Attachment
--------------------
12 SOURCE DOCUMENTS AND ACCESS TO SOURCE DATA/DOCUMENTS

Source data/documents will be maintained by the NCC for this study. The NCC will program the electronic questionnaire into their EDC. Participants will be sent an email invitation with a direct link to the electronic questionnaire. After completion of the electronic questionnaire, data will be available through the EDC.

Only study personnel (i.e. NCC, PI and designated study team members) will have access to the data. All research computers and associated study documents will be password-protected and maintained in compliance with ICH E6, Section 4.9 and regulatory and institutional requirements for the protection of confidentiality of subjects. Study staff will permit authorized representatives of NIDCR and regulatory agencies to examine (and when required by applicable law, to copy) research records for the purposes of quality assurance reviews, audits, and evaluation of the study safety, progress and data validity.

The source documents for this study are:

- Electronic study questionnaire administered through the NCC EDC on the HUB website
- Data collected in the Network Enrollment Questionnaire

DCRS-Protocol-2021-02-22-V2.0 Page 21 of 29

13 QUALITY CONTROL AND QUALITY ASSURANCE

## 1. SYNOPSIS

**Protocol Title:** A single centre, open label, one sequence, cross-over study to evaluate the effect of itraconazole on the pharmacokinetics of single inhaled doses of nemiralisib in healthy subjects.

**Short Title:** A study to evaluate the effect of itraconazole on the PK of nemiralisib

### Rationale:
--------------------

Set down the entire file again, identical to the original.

12 SOURCE DOCUMENTS AND ACCESS TO SOURCE DATA/DOCUMENTS

Source data/documents will be maintained by the NCC for this study. The NCC will program the electronic questionnaire into their EDC. Participants will be sent an email invitation with a direct link to the electronic questionnaire. After completion of the electronic questionnaire, data will be available through the EDC.

Only study personnel (i.e. NCC, PI and designated study team members) will have access to the data. All research computers and associated study documents will be password-protected and maintained in compliance with ICH E6, Section 4.9 and regulatory and institutional requirements for the protection of confidentiality of subjects. Study staff will permit authorized representatives of NIDCR and regulatory agencies to examine (and when required by applicable law, to copy) research records for the purposes of quality assurance reviews, audits, and evaluation of the study safety, progress and data validity.

The source documents for this study are:

- Electronic study questionnaire administered through the NCC EDC on the HUB website
- Data collected in the Network Enrollment Questionnaire

DCRS-Protocol-2021-02-22-V2.0 Page 21 of 29

13 QUALITY CONTROL AND QUALITY ASSURANCE

## 1. SYNOPSIS

**Protocol Title:** A single centre, open label, one sequence, cross-over study to evaluate the effect of itraconazole on the pharmacokinetics of single inhaled doses of nemiralisib in healthy subjects.

**Short Title:** A study to evaluate the effect of itraconazole on the PK of nemiralisib

### Rationale: